Start your ovens. Weigh your flour. And get baking. Charlie van Over’s book, The Best Bread Ever, turns 25 years!


We love you and your bread, Charlie! (Notice how fermentation often shares its magic in unexpected ways.)

I Love You Charlie van Over


There is nothing more rewarding than having a book of one’s unique ideas published. And Charlie is one lucky guy. Thanks to many people, his simple yet sophisticated technique for using a food processor to make earthy French-style breads was discovered.

And here’s is how it happened.

Charlie experimented with bread baking as a hobby in the 1970’s.  He mixed the dough by hand, following Julia Child’s original baguette recipe. Clearly gifted, he mastered making baguettes so much so that he made them for our restaurant.

(Sandwich Jambon, shown here,  tastes the best when the baguettes are fresh.)

Country BaguettesCharlie judgin sample 11 at Best baguette New York 2019

We squeezed a commercial mixer next to the dishwasher in our apartment kitchen above the restaurant.  In the middle of the night, he’d get up to mix a few batches of dough then bring it downstairs to the restaurant kitchen to bake later in the morning.  With some adjustments, the mixer worked fine, and the bread won accolades from our customers. Not long after we opened, the production moved to an adjacent building where Charlie, a staff member or I made up to 80 baguettes a day.

(Here is Charlie showing how to start forming dough for baguettes. These photos taken by Midge Beecher are in the book.)

Shaping a baguette from the best bread ever

After we sold our restaurant, Charlie kept baking.  As he writes in the introduction to the book:

“Bread had become such an integral part of my life that when we sold our restaurant, I continued to make bread at home. Using an electric mixer often kneading by hand, I directed my efforts toward experimenting with longer and longer rising times, or fermenting of the dough, to develop deeper flavor and better texture in the finished bread.

Then one day something happened that I could only describe as pure serendipity.  We were invited to a party at Jacques Pépin’s house for Carl Sontheimer, creator of the Cuisinart food processor. Naturally, I offered to bring the bread.  As a nod to the guest of honor, Gloria, Jacques’ wife, suggested that I mix the dough in the Cuisinart.  My first thought was, “There goes my wonderful bread,” but I accepted the challenge.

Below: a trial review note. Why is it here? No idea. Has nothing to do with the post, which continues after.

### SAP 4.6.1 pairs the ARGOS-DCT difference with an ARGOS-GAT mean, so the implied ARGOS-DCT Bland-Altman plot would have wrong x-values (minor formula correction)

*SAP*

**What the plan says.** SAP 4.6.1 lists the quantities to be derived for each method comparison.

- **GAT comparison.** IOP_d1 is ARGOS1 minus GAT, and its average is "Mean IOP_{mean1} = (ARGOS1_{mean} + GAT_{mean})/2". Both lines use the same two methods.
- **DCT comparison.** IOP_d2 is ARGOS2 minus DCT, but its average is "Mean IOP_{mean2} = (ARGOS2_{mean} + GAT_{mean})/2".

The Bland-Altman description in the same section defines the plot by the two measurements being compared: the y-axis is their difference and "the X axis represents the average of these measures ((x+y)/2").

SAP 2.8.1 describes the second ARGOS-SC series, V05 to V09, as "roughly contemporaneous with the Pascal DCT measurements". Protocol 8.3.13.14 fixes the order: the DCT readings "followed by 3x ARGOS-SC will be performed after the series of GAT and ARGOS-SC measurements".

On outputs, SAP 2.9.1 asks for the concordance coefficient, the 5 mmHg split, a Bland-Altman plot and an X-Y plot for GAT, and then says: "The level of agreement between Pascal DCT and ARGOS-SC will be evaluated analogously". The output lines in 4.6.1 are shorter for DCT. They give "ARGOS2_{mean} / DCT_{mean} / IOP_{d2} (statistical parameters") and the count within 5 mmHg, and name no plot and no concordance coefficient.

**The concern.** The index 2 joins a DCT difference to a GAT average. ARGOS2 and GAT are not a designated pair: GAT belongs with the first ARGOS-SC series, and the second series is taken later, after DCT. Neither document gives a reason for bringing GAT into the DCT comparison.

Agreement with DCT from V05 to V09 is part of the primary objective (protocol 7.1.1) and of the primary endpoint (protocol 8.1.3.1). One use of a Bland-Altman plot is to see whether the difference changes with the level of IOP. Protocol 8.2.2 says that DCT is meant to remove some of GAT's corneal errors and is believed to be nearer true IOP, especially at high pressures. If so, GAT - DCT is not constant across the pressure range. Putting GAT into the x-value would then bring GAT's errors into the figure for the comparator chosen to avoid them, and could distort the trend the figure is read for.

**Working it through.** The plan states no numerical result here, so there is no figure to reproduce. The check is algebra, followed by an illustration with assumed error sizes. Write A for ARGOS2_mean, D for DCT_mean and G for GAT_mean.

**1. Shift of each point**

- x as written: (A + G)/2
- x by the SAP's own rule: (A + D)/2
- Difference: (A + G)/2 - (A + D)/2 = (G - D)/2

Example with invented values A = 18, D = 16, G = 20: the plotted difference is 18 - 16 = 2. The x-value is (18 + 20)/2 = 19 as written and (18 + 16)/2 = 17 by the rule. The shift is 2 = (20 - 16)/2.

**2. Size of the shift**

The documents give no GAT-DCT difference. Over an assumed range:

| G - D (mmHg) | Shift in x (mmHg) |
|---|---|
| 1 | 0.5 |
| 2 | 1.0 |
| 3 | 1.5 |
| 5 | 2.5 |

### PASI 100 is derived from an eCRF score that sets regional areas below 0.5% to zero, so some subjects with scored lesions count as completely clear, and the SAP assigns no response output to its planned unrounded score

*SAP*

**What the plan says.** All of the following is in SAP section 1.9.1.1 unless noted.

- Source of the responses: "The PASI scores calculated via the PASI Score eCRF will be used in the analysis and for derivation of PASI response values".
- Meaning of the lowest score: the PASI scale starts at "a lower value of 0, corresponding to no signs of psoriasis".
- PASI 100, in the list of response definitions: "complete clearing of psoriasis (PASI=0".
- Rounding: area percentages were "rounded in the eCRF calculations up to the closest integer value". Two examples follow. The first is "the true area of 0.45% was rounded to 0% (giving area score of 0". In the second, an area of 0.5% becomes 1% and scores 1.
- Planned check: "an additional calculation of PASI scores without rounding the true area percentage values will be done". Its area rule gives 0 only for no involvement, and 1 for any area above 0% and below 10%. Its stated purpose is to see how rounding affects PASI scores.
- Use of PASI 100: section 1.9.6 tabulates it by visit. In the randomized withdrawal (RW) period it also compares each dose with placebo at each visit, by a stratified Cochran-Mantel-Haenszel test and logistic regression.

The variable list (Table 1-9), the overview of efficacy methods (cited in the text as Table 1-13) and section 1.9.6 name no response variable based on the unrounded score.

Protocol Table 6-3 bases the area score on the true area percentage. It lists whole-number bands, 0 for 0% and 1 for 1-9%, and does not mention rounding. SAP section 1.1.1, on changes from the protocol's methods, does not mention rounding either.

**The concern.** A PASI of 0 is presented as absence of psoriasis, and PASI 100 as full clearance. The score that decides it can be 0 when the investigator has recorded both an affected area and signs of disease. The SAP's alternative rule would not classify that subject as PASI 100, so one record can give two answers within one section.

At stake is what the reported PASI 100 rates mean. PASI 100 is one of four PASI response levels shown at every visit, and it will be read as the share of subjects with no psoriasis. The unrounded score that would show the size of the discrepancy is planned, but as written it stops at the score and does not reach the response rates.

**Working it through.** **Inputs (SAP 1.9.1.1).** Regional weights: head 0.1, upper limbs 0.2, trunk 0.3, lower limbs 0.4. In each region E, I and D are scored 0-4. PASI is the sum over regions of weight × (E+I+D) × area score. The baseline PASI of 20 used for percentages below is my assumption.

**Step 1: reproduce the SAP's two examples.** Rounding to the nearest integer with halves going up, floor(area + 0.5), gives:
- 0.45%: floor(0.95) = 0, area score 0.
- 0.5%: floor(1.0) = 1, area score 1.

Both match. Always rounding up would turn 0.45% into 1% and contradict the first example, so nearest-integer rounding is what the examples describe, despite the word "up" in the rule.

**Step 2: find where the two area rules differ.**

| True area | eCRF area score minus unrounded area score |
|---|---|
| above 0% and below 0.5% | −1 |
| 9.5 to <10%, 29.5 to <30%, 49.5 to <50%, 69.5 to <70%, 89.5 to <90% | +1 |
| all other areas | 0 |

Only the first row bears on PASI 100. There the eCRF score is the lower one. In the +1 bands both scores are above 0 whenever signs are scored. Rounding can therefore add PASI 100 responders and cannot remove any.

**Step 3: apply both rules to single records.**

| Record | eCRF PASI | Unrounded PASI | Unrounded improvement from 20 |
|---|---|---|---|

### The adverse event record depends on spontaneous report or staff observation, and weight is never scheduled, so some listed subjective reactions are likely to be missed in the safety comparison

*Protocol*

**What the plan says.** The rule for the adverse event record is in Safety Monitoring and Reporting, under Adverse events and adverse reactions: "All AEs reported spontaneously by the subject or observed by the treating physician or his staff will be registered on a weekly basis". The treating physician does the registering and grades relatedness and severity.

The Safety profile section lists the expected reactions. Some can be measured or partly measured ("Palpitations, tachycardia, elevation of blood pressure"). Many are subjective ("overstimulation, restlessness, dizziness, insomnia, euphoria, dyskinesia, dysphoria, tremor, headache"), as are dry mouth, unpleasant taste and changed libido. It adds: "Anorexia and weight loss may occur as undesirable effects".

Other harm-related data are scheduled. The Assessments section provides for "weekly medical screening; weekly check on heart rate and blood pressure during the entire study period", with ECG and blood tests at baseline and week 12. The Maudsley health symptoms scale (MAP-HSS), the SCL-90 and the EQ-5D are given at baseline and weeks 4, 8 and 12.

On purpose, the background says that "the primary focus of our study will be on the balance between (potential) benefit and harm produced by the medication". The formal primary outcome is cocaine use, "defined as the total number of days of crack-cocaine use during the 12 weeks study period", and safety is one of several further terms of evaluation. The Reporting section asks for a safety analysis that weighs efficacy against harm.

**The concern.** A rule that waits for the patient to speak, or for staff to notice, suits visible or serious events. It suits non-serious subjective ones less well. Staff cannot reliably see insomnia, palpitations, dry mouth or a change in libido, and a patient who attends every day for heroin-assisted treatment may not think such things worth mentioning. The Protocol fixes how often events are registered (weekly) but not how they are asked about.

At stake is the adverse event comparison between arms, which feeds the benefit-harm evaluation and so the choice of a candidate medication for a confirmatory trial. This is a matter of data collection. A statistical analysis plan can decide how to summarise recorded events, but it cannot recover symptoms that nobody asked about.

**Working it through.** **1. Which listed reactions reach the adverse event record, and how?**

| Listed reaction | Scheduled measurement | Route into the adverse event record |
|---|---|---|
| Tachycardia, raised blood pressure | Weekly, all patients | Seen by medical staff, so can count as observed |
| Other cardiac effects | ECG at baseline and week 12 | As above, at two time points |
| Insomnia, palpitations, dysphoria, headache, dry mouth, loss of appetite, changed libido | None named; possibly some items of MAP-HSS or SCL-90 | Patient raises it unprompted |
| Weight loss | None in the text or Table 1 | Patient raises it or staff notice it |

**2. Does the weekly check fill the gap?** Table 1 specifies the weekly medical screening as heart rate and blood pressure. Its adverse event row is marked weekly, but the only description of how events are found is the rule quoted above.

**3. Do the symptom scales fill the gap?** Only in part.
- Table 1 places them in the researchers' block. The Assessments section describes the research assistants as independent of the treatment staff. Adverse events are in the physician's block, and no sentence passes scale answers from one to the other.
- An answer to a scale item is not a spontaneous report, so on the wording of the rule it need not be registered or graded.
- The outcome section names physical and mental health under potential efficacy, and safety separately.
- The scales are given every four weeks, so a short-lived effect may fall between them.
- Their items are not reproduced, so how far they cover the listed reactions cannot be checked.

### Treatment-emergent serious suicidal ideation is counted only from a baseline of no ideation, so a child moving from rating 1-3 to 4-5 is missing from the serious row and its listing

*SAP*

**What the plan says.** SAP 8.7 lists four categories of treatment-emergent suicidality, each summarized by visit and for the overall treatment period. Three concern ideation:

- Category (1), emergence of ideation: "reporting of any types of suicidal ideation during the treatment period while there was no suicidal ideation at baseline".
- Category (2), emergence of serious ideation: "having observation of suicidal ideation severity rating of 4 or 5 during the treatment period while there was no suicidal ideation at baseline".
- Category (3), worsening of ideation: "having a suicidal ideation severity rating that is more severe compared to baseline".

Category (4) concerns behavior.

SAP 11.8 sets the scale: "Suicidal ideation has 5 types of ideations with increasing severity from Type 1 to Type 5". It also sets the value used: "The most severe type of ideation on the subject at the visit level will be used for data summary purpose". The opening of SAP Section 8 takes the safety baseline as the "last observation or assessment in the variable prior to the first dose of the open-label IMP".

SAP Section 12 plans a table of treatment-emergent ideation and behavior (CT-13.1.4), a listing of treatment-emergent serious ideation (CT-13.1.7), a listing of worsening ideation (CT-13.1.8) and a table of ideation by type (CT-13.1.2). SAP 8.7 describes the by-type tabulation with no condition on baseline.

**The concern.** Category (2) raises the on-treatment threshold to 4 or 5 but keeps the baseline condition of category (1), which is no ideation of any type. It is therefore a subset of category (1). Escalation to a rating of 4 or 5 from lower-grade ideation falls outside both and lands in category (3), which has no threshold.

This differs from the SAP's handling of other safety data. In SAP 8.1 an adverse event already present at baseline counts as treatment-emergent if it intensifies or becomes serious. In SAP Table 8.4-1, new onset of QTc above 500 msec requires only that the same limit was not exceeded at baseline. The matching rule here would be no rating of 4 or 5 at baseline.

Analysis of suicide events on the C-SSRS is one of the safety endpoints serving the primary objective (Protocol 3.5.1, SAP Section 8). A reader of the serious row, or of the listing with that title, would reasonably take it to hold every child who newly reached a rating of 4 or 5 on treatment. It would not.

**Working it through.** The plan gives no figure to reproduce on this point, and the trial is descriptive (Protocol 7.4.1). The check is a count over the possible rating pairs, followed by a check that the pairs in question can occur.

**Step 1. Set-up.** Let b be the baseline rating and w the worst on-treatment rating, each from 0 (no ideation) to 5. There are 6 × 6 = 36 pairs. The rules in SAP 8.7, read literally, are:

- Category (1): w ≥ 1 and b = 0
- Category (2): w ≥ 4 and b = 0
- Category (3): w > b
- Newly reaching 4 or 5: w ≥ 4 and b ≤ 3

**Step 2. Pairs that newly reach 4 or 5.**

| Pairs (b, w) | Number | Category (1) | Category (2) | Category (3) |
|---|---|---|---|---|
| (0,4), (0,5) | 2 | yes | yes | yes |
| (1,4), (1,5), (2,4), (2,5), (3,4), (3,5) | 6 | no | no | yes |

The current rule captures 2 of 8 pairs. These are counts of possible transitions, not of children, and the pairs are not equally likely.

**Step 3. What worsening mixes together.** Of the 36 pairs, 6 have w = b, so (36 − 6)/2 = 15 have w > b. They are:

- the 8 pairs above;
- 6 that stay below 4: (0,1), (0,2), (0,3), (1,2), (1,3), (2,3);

The bread turned out far better than I ever imagined it would. As a result, I have spent the last eight years making bread dough in the food processor and perfecting the technique. I now believe this method is absolutely the best way to mix bread dough. Not only does the processor method produces a more highly developed dough but it also mixes the dough in a fraction of the time required with traditional mixing methods.”

Running into Charlie and his bread at an event inspired Mark Bittman, to write about it. Mark’s New York Times article in November of 1995 caught the attention of editor Harriet Bell, who wasted no time in coming to visit to sample the bread. And presto, almost as fast as one can mix up Charlie’s flavorful bread dough –  45 seconds – she offered Charlie a contract to publish his work.

July 4th celebration bread the best bread ever

Charlie and I spent a year or more working on the manuscript. (The original lies in a box in our basement. We were shock when it was returned to us papered with yellow sticky notes, all queries from the copy editor. And a faint scent of cigarette smoke.) I remember the day it arrived with its lush cover.

Here we are twenty-five years later, still making bread.  My web site is full of the love for bread baking that I share with Charlie. May these recipes, tips and stories inspire you to bake bread and lead a flavorful life as we have done these many years.

I’m not sure how we will celebrate although I do know there will be bread on the menu.

Charlie van Over 2022